During the movie, a number of patrons heard the shots, and ran out of the theater (without running into Wertheimer, I suppose). One called the cops. As so often happens during stressful situations, the person making the call got the facts wrong, and instead of reporting a shooting/suicide, this nameless individual reported a riot. Two people had been shot by an unknown assailant, he or she said, and the gunman had barricaded himself in the basement. Seven squads of cops mounted up, armed for rioting bears with guns and “tear bombs,” piled into their cars and headed for Grayland. Some of the cops made it to the theater to discover the cooling corpse of Albert Schmidt.
Others did not.
One of the squads headed west on Addison, sirens howling and lights blazing. Meanwhile, Cecil Chapel, his wife, and and two kids were heading north on Lincoln, probably returning to their northwest side home on Kedvale. Both, according the article, got the yellow light, and both continued driving through the intersection. They collided, adding a bit more blood and broken bodies to the story. Officer Walter Riley, 28, was critically injured and died on his way to the hospital. Meanwhile Chapel and his family, as well as officers Thomas Alcock and George Hennesy were seriously injured. No further details on what became of them, though an accompanying photo made it clear things didn’t look good for Alcock (“AUTO VICTIM. Sergt. Tom Alcock, near death from injuries received in crash”). Ripples expanding outwards from a central pebble of violence cast by Albert Schmidt (listed in his obituary a few days later as having “died suddenly”).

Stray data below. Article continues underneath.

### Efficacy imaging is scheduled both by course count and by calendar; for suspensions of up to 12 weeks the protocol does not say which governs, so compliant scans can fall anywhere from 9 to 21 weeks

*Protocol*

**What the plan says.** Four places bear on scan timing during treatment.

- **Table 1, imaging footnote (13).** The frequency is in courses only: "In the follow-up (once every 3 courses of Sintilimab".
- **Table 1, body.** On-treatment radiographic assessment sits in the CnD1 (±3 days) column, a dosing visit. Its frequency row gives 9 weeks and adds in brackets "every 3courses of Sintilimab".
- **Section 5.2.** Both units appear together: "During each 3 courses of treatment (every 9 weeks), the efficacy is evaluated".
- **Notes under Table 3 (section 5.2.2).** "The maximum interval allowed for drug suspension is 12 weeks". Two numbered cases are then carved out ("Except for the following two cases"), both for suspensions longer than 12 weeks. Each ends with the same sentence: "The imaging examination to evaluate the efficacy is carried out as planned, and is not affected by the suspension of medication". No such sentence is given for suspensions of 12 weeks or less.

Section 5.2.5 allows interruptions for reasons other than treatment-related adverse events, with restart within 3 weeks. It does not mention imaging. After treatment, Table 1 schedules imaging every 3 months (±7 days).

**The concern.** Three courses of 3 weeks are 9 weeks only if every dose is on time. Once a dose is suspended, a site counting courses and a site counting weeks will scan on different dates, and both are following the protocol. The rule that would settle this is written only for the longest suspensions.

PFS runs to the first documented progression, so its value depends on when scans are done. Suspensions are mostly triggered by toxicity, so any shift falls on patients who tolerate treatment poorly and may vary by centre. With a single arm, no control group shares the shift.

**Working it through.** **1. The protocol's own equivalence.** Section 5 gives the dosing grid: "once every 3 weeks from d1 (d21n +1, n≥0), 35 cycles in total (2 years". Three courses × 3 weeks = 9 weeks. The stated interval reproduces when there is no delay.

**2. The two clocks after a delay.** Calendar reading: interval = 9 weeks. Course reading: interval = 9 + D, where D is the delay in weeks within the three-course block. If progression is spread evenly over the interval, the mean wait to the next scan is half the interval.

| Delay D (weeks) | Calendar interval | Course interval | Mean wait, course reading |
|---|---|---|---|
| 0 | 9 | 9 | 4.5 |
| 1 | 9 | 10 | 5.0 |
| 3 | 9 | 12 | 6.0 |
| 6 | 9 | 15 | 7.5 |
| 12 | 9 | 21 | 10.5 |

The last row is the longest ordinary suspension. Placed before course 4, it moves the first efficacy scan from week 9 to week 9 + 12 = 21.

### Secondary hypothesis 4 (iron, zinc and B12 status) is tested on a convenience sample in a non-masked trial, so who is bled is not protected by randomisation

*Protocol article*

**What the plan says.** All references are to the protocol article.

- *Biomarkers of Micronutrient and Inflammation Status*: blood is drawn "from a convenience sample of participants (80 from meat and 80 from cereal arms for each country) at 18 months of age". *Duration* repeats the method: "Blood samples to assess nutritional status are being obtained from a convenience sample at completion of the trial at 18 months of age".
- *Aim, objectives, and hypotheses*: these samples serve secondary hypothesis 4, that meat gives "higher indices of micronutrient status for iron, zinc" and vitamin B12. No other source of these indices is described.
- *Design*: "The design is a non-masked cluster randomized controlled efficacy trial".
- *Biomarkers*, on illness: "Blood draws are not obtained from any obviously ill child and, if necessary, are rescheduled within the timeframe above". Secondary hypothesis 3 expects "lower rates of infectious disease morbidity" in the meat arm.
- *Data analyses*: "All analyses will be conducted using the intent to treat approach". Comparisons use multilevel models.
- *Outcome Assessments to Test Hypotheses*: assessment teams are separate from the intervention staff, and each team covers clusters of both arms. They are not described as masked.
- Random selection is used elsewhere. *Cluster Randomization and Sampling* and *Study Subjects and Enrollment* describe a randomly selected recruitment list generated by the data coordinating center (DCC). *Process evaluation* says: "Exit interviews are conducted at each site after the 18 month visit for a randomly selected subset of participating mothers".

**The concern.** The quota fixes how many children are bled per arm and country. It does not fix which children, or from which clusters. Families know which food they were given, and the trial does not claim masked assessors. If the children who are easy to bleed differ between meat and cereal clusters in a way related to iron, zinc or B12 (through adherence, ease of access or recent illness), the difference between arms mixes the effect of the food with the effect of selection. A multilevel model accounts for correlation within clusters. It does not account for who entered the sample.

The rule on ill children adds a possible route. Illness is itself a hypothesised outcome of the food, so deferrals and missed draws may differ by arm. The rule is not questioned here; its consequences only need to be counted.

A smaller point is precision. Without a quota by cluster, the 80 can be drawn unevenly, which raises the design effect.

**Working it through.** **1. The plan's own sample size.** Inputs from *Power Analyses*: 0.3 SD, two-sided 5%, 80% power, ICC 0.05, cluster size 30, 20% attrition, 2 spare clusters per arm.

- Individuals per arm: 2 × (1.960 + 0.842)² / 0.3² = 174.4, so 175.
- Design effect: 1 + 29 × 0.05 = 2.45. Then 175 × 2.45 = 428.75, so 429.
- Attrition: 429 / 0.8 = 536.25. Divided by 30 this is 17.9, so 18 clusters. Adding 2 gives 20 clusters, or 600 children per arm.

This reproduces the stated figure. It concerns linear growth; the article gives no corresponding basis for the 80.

Is anyone else thinking of the opening sequence in Magnolia?
Sadly, the Grayland’s basement was filled in during rehab back in the 50s—at least that’s what the Rasenick person told me. On a more amusing note, the aforementioned 1920s article referred to the theater as being built in “the old style.” Times change.
More info to come, if I come across it.